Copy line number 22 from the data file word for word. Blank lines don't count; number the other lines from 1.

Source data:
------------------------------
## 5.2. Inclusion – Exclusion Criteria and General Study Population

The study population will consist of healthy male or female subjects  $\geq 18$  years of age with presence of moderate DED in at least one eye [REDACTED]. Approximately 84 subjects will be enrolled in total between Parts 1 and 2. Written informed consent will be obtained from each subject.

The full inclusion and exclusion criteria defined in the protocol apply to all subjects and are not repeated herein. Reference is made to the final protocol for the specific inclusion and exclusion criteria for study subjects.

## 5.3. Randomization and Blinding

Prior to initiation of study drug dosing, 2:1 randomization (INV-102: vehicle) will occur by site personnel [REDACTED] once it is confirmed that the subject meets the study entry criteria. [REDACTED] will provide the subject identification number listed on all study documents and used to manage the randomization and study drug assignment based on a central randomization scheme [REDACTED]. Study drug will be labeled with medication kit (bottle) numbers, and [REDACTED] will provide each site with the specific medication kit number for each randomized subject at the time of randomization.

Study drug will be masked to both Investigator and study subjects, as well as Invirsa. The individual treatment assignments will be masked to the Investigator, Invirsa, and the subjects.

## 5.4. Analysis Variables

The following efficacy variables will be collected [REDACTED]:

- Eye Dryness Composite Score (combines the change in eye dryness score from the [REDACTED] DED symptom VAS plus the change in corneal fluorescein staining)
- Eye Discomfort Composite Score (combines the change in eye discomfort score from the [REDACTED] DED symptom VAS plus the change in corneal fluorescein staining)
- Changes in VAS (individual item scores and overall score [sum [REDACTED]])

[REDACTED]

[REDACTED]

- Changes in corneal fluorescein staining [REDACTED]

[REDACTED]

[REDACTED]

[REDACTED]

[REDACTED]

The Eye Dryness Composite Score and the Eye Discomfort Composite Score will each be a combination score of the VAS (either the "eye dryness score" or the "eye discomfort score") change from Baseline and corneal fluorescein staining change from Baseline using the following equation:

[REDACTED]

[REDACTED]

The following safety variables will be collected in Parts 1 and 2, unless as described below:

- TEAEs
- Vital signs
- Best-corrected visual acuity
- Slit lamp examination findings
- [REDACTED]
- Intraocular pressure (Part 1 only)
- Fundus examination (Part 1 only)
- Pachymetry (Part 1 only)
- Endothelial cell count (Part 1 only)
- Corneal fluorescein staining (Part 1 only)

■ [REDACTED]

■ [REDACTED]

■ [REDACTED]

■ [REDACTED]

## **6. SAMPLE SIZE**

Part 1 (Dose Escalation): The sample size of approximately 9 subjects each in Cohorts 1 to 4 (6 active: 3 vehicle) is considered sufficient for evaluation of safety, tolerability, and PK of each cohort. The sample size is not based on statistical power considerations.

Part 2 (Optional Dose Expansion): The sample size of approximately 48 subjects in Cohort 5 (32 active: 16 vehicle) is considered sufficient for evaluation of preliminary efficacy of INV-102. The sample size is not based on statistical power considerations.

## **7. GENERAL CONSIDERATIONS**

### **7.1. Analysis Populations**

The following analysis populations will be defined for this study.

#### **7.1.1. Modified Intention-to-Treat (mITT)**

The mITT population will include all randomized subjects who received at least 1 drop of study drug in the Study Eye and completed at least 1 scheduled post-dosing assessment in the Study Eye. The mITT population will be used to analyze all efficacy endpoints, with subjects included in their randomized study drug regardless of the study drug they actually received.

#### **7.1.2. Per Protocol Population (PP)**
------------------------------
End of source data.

The following safety variables will be collected in Parts 1 and 2, unless as described below: